By Derick E. Hingle
Les Miles, coach of the top-ranked LSU Tigers, is among the highest paid coaches in the country.
So, at a time of tightening budgets, how does a public employee get a 50% raise of nearly $1 million after one year on the job?
“You’re always looking at whether or not you have the potential to lose a good coach and end up having to pay more in order to get the next one,” Florida State President Eric Barron says.
That sort of inflationary reasoning is a factor in the rapid rise in salaries of major-college head football coaches. An analysis by USA TODAY found that in 2006 the average pay for major-college coaches was $950,000 — coincidentally, about the amount of Fisher’s raise after last season.
The average compensation in 2011 is $1.47 million, a jump of nearly 55% in six seasons.
In the six conferences with automatic Bowl Championship Series bids, the average salary rose from $1.4 million in 2006 to $2.125 million in 2011. That’s a jump of about 52% — meaning salaries at schools in the other five major conferences are going up at roughly the same rate as they are at higher-profile schools.
“The hell with gold,” higher education lawyer Sheldon Steinbach says. “I want to buy futures in coaches’ contracts.”
Critics find it troubling that this rapid rise for coaches comes at a time when instructional spending at many schools has slowed or declined amid economic struggles and shrinking state education budgets.
“Athletics has gotten so disproportionate to the rest of the economy, and to the academic community, that it is unbelievable,” says Julian Spallholz, a professor in the department of food and nutrition at Texas Tech, where coach Tommy Tuberville got a $550,000 raise. “This kind of disproportion in the country is why people are occupying Wall Street.”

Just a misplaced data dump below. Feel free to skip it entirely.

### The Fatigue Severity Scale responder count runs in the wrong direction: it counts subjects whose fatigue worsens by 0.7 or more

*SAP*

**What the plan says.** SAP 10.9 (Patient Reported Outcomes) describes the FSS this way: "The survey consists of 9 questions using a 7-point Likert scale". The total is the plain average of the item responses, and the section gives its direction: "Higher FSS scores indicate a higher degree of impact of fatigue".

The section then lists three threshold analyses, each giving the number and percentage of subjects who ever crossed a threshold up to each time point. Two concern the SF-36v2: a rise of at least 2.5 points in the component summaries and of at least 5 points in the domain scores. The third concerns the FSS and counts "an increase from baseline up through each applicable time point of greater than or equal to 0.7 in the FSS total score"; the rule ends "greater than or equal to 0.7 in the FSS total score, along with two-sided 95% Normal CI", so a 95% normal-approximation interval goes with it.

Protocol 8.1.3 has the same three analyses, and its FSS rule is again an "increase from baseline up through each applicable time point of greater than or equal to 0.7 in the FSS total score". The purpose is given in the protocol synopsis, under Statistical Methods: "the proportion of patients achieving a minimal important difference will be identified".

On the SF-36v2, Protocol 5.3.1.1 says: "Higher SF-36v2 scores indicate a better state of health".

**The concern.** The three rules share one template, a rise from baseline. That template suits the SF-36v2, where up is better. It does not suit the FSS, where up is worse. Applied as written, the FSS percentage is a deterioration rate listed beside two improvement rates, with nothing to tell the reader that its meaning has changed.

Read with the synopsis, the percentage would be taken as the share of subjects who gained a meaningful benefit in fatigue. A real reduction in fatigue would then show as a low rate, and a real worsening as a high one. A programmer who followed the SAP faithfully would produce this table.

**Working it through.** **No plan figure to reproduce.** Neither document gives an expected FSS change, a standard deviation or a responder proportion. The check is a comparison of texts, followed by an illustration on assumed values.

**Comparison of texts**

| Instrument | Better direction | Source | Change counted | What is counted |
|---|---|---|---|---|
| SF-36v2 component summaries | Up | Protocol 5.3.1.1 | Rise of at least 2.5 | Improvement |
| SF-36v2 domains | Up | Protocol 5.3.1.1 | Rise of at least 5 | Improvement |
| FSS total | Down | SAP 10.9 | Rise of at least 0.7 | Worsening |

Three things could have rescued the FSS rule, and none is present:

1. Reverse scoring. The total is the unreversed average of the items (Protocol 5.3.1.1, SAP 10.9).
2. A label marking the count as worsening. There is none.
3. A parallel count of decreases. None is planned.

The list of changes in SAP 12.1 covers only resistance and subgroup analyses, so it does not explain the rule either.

This season, at least 64 coaches are making more than $1 million. Of those, 32 are being paid more than $2 million, nine are making more than $3 million, and three are making more than $4 million. Texas’ Mack Brown tops the list; he’s being paid more than $5 million. The analysis is based on contracts or other documents showing compensation from 110 of the 120 schools in the NCAA’s top-tier Football Bowl Subdivision (FBS).
Average pay for major-college head coaches rose 7.3% from 2010.
Gene Chizik’s $1.4 million raise was this season’s biggest, but he led Auburn to the national championship last season. Fisher’s Seminoles didn’t achieve as much, winning an Atlantic Coast Conference division championship before losing to Virginia Tech in theACC title game and beating South Carolina in the Chick-fil-A Bowl.
Mississippi State coach Dan Mullen got this season’s second-biggest raise — $1 million. Mullen earned $1.2 million in his first season at the school in 2009, got a $300,000 raise for his second year, and the latest raise jumps his pay to $2.5 million. Last season, he led the Bulldogs to a 9-4 record, their best since 1999, and a victory against Michigan in the Gator Bowl. He also was mentioned as a candidate for head-coaching vacancies at Miami (Fla.) and Florida.
“It’s all market-driven,” Mississippi State athletics director Scott Stricklin says. “When we hired Dan, we paid him $600,000 less than our previous coach … with the understanding that you know when you do that, you’re saving money today but if he’s successful you’re going to catch him up to where the market is.”
Mullen moves up from last in compensation among the 11 public schools in the Southeastern Conference to ninth. The high-price contracts of the SEC, where Chizik’s $3.5 million salary ranks fourth, also influenced Fisher’s raise.
Barron says Florida State conducted a market analysis and found Fisher’s 2010 pay “was in the middle of the ACC pack and low for the SEC” and that he deserved a raise for coaching the Seminoles to a 10-4 finish in his first season after they went 7-6 the year before.
“That is very much the traditionalist argument for raising salaries of coaches,” Steinbach says. “And the argument has some merit. That’s the way the market functions.”